Voyage Charters

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Chapter 46

Two or More Ports Counting as One

15. TWO OR MORE PORTS COUNTING AS ONE. To the extent that the freight rate standard of reference specified in Part IF hereof provides for special groupings or combinations of ports or terminals, any two or more ports or terminals within each such grouping or combination shall count as one port for purposes of calculating freight and demurrage only, subject to the following conditions:
(a) Charterer shall pay freight at the highest rate payable under Part IF hereof for a voyage between the loading and discharge ports used by Charterer.
(b) All charges normally incurred by reason of using more than one berth shall be for Charterer’s account as provided in Clause 9 hereof.
(c) Time consumed shifting between the ports or terminals within the particular grouping or combination shall not count as used laytime.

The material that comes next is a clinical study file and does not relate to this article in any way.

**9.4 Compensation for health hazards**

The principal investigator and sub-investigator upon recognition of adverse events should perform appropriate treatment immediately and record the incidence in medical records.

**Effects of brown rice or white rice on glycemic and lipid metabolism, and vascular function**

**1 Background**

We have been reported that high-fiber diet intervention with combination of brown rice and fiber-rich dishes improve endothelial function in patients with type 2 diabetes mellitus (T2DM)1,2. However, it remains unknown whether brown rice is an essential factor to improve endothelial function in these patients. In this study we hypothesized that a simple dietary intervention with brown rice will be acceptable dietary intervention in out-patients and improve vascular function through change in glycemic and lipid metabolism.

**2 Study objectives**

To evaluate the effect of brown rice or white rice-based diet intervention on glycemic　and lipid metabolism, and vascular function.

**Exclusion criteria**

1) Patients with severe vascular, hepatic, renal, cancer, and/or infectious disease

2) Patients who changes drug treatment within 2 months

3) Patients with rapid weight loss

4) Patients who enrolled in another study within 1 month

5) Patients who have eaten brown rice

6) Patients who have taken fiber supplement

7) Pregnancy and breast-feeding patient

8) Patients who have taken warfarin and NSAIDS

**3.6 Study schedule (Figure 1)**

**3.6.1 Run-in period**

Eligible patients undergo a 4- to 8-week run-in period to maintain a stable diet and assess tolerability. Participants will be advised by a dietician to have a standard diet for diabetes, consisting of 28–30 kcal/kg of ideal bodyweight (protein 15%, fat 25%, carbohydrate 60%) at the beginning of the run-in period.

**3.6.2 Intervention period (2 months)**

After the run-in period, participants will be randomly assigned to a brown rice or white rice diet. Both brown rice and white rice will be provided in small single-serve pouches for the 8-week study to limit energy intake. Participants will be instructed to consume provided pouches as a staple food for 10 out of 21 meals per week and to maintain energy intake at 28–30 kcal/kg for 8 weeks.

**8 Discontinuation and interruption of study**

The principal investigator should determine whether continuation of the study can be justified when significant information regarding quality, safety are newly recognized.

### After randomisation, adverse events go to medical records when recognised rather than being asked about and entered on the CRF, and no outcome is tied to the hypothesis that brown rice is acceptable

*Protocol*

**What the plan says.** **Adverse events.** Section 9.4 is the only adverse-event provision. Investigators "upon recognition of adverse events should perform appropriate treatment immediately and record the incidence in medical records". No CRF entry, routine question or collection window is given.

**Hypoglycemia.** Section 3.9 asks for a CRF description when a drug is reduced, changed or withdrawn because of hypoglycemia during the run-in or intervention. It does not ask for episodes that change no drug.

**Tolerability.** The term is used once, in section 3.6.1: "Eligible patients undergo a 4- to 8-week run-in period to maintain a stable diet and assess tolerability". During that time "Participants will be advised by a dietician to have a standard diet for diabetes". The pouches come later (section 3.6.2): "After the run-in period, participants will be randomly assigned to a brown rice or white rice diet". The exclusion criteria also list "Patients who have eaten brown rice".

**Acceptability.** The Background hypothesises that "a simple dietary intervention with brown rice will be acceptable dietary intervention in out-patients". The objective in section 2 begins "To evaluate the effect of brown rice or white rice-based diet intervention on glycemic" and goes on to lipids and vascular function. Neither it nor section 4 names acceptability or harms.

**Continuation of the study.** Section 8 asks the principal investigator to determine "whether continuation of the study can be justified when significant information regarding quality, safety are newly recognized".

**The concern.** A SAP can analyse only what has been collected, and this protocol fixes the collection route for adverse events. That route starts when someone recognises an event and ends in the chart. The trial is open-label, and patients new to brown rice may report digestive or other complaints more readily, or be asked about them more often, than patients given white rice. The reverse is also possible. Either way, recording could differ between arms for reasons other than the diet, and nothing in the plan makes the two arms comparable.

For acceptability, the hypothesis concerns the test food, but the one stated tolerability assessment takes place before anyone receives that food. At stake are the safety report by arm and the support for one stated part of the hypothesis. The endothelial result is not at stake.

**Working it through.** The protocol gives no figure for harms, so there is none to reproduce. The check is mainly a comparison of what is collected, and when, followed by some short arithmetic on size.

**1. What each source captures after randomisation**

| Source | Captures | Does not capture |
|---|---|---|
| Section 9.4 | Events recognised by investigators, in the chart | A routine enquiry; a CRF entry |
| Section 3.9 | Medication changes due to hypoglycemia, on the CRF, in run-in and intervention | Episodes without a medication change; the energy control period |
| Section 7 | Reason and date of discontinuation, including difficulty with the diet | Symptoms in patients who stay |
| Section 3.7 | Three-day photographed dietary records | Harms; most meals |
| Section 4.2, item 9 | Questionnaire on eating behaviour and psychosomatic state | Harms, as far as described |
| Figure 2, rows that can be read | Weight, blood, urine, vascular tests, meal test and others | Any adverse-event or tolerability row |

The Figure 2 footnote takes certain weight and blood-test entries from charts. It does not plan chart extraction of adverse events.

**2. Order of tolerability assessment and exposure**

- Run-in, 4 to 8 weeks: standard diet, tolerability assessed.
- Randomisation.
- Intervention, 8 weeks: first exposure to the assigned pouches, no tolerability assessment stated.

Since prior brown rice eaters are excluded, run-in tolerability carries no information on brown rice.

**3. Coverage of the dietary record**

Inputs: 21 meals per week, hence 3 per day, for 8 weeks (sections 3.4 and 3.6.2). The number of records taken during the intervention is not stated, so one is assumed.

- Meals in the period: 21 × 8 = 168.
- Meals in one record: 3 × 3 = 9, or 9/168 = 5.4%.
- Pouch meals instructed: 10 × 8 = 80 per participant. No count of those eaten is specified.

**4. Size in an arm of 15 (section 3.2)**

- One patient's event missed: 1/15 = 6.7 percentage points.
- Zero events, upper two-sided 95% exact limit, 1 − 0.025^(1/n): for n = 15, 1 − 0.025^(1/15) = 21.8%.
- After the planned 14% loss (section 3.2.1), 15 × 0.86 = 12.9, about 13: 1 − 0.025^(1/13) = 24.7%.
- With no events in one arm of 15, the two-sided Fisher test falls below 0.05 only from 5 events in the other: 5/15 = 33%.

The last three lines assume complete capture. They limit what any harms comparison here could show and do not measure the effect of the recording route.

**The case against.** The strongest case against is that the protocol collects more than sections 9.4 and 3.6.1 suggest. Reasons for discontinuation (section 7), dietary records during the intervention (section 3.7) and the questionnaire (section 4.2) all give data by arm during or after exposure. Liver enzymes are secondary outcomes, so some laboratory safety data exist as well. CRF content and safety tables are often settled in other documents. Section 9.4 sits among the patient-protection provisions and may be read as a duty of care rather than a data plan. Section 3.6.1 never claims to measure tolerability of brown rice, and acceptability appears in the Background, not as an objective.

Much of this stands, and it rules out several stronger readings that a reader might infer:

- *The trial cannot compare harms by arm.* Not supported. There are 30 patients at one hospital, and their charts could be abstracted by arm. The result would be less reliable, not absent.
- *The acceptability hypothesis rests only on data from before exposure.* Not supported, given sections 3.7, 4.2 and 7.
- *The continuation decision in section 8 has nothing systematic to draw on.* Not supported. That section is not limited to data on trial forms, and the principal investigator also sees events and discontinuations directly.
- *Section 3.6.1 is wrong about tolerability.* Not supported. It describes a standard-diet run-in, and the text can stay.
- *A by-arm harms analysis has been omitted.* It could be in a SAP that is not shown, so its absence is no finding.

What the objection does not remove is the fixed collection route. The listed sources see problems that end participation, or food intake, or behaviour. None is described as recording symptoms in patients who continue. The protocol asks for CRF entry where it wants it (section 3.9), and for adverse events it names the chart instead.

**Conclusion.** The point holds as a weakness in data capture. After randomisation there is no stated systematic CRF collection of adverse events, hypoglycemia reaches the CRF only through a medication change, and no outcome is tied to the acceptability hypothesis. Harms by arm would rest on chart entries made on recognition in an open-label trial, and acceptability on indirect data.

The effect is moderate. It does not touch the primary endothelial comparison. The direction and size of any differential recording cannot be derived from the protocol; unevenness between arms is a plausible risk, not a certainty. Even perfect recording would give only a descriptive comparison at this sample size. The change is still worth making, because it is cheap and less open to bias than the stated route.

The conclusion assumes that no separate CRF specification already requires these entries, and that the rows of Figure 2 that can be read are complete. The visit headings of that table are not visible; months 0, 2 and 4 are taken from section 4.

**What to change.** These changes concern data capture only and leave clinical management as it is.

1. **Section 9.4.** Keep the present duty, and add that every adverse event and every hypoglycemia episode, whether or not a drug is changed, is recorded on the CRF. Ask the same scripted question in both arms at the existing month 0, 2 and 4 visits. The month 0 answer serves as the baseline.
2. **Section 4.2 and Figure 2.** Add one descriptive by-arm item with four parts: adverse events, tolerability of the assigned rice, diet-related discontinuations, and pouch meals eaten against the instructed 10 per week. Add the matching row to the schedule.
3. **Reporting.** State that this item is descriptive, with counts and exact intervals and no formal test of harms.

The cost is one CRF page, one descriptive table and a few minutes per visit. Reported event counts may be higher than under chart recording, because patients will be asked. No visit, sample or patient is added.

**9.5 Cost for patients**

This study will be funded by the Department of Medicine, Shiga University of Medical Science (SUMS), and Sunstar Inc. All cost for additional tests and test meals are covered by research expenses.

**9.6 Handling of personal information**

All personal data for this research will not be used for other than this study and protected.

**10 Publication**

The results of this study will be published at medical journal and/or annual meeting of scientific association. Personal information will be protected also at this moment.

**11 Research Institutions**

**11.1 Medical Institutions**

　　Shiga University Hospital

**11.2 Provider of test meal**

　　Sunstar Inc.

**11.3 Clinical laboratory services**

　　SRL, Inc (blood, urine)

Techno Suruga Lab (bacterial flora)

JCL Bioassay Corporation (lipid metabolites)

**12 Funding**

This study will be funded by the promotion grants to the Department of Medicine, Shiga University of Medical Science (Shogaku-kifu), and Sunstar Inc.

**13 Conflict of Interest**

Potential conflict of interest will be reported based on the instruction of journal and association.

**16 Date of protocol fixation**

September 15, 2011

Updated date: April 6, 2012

(d) Time consumed shifting between berths within one of the ports or terminals of the particular grouping or combination shall count as used laytime.

“Freight rate standard of reference”

46.1 The parties may agree upon their own rate of freight, but the usual practice, especially when there are a large number of loading and discharging port options, is to adopt a freight rate standard of reference, such as Worldscale which is referable to voyages between designated ports of the “standard vessel” of 75,000 mt dwt and is recalculated annually.

Groupings or combinations of ports or terminals

46.2 The clause applies to the extent that the freight rate standard of reference upon which the parties have agreed provides for special groupings of ports or terminals.1 Worldscale does so provide, and Part B of the Preamble to Worldscale gives a list of port and terminal combinations, and states that “Any two or more places in any one of (these) combinations … are to be regarded for freight and demurrage purposes as berths within a single port”. Clause 15 reflects this provision.

“For purposes of calculating freight and demurrage only”

46.3 The clause applies only to the calculation of freight and demurrage. It does not, for example, entitle the charterer to order the vessel to a port which, in the absence of the clause,